Free disabled parking spots aren’t the problem – it’s when metered parking spots can be occupied for free by anyone with a placard that people tend to take advantage.
No one is in favor of making parking for people with disabilities more difficult. But what is the overall value of refusing to compromise that principle, when current system is open to enormous fraud? Is it worth keeping one-size-fits-all placards if it costs Chicago as much as $22m per year, the estimated expense of keeping parking free for all disabled placard holders, not just those with major mobility challenges?
Is it worth charging some people with placards for parking if cruising around looking for a spot costs the 15-block Westwood Village neighborhood “950,000 vehicle-miles of travel each year,” according to a 1984 study? With cities and towns more strapped than ever for cash, efficiency gains and cash savings like those are nothing to sniff at.
We’ve called out individual cities for the abuse of disabled parking placards before, but the problem seems to be reaching epidemic proportions – enough to get attention from parking experts like Donald Shoup, other academics, and newspapers.
In a recent editorial in the LA Times, Shoup made the case that disabled placard abuse is so frequent in some places that it’s crippling city incomes and leading to scarcer parking, which results in higher carbon emissions and time lost while cruising for a spot:
In 2010 a UCLA survey of placard use on several blocks in downtown Los Angeles found that cars with disabled placards occupied most of the spaces most of the time. For five hours of the day, cars with placards occupied every space on one block. The meter rate was $4 an hour, but the meters earned only 32 cents an hour because cars with placards consumed 80% of the time.
[…] When police officers in Alexandria, Va., interviewed drivers who returned to cars displaying disabled placards, they found that 90% were using them illegally. [Ed.: All emphasis ours]
At least 22 states make parking free as a courtesy for motorists with disabled placards; in addition to these states, many cities (like New York City) allow for free parking with a placard, and at least one state (Arkansas) formally leaves the matter to local governments.
On the surface, this is an easy way to increase the accessibility of buildings and services for the small minority of people who are in serious need. But even among those whose doctors have signed off on a placard, only a very small minority have disabilities so severe that paying for their spot is difficult.
Reserved parking for people with disabilities is relatively uncontroversial, but free on-street parking is under increased scrutiny as cash-strapped towns look for losses to recover.
Even more serious problems arise when the placards become considerably more common, or when they become easy to fake.
As the Hamilton Journal-News reported in August, the number of new handicapped placards issued per year in Ohio rose from 247,242 per year in 2006 to 300,749 in 2011, far faster than the rate of population growth in that state – indeed, the chair of the Governor’s Council on People with Disabilities remarks, “…there are a lot of doctors that hand them out like candy.” And Ohio isn’t the only place that’s been seeing growth – California issues over three times as many placards per 100 residents today in 2012 as it did in 1990.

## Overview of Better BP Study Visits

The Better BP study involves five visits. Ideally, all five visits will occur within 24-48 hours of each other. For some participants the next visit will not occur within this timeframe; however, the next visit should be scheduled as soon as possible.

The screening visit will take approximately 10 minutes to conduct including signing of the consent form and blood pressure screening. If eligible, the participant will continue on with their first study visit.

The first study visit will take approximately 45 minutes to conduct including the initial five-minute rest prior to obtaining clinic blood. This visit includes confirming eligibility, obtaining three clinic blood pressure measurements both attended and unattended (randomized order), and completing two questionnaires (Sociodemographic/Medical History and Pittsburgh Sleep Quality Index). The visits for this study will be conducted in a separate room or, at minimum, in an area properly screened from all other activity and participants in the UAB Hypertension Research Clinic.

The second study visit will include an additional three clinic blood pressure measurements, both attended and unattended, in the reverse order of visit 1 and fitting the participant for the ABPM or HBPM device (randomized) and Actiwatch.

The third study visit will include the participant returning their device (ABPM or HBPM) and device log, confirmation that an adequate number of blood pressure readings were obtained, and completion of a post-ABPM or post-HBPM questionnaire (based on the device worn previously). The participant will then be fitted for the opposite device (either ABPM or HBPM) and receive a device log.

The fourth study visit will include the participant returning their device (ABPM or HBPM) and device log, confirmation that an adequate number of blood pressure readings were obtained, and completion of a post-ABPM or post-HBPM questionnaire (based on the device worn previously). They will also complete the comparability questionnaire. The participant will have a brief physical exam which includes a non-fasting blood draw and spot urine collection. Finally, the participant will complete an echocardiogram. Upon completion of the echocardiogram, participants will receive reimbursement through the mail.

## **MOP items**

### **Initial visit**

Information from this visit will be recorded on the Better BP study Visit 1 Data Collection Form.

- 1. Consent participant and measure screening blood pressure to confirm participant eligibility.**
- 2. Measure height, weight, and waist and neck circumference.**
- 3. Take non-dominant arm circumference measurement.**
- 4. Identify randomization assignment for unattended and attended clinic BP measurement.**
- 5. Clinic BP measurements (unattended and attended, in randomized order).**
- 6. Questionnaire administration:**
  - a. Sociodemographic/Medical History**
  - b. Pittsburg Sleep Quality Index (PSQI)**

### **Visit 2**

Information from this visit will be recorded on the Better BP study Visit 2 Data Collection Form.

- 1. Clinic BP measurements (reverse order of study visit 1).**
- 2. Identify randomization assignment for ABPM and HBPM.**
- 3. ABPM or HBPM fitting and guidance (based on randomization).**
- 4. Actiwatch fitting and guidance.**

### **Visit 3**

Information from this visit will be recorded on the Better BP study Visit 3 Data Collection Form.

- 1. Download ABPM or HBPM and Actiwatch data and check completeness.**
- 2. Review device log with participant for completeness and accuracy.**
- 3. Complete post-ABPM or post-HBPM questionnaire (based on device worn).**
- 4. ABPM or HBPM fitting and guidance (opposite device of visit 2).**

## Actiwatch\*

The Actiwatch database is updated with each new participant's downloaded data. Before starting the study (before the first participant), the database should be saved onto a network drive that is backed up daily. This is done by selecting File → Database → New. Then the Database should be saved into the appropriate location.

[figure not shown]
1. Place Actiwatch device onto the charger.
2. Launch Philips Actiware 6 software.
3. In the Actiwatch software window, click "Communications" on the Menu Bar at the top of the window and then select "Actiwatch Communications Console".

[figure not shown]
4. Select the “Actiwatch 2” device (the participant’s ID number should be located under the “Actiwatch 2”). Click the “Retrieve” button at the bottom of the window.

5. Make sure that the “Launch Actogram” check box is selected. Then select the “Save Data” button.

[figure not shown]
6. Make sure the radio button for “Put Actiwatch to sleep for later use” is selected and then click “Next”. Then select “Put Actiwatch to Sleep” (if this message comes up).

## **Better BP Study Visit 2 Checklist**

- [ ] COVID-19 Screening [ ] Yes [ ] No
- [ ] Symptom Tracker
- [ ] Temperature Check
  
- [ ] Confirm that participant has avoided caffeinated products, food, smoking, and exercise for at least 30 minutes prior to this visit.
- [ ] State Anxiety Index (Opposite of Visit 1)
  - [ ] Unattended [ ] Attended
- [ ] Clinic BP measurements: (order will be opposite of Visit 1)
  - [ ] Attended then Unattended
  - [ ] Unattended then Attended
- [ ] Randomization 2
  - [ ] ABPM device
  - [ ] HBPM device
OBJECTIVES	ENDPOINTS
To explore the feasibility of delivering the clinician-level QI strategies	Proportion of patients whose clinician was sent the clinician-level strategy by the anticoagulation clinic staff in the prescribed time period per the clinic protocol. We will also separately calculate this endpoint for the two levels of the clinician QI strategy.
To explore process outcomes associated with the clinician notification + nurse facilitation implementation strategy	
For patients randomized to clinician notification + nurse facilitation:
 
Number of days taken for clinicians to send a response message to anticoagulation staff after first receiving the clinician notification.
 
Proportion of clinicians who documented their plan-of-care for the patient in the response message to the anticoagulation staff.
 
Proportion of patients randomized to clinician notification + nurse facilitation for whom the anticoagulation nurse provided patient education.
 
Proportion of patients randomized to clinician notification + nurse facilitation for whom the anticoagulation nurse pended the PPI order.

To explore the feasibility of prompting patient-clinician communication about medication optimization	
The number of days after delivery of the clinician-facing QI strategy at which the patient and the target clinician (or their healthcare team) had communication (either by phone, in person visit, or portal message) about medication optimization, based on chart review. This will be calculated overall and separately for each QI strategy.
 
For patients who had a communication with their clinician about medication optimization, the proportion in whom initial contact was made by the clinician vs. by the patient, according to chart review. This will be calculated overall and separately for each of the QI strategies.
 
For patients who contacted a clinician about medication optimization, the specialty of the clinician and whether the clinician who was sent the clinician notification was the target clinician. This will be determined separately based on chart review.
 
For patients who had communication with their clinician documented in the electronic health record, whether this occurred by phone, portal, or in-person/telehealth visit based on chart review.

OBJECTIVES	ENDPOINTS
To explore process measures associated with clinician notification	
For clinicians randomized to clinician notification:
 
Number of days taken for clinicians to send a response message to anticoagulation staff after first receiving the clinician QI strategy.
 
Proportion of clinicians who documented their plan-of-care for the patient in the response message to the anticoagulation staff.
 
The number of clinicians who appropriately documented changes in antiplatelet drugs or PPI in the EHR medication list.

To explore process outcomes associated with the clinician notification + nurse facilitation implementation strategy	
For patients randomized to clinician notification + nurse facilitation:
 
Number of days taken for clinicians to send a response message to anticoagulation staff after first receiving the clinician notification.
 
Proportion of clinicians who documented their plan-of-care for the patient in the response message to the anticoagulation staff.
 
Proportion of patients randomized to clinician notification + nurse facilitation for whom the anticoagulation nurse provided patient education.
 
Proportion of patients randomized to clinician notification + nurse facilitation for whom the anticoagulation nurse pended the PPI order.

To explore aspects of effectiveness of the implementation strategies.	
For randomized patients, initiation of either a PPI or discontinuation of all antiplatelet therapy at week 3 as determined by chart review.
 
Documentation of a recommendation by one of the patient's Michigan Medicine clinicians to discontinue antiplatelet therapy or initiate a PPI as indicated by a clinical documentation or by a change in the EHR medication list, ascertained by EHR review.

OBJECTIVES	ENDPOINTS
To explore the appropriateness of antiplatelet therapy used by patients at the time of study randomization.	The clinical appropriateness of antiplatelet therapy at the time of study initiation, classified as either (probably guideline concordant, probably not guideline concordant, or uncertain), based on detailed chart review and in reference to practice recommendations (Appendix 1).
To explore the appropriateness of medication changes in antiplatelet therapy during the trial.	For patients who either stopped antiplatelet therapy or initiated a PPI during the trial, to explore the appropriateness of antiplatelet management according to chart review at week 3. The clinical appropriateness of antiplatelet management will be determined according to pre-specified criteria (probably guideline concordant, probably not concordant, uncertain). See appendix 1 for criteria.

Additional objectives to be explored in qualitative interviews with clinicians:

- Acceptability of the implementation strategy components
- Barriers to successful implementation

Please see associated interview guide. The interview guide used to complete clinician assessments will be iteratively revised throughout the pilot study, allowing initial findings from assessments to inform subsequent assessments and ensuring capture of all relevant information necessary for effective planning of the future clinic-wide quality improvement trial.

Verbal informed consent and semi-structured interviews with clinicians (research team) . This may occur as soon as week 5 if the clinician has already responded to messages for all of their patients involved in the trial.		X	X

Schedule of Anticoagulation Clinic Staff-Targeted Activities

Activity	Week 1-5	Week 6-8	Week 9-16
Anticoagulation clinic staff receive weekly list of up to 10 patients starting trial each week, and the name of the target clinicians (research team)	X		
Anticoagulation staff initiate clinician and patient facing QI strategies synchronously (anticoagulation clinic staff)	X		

There’s a strong incentive to try to gain access to free parking if anyone expects be spending much on it, and most people will find it better in the long-term to find legal means to gain access to disabled placards than simply parking in disabled parking spots without a placard.
The problems with disabled placards are many – they’re hard to verify, easy to fake, and it’s risky simply to accost a stranger who looks like they may not actually have a disability; indeed, it’s illegal to ask what a motorist’s disability is (via myparkingsign.com)
As Michael Manville of UCLA and Jonathan Williams of Fehr and Peers Associates concluded in their paper “The Price Doesn’t Matter if You Don’t Have to Pay,” even if there wasn’t any fraud going on, Los Angeles has six times as many disabled placards as it has paid parking meters, so either way, the public costs of allowing placarded vehicles to park for free is rising steadily, even assuming all the placards are legitimate.
That doesn’t mean that cities couldn’t recoup huge amounts by cracking down on fakers and placard thieves. Unfortunately, enforcing the placards has proved too much for most police departments, because in order to verify the status of the placard holder, they have to wait until car owners come back to their cars and make dangerous assumptions about the driver’s disability. It’s a liability stew that no one wants to get into.
As Manville and Williams observe, in congestion pricing systems, “Assuming some fraud does exist, the difficulty of enforcement suggests that the best option is to change the law itself. Eliminating the payment exemption for placard holders would eliminate the demand for placards by all but people with legitimately [sic] disabilities.”
Is this likely to happen? Creating a two-tier system like the one Michigan has adopted and Chicago has proposed – in which doctors have to distinguish between those deserving free parking and those who just need easy access – may only increase pressure on doctors to push people toward the tier that benefits their patients most. We already have a two-tier system; it hasn’t helped.
Simply eliminating free parking for people with placards entirely may be contrary to the ADA in some cases; it’s definitely a political nightmare. (Imagine the headlines: “Mayor Scrooge sticks disabled with $10 million parking bill…”)
As costly and irritating as it may be, finding new enforcement methods that weed out the undeserving may be the most workable answer, long-term.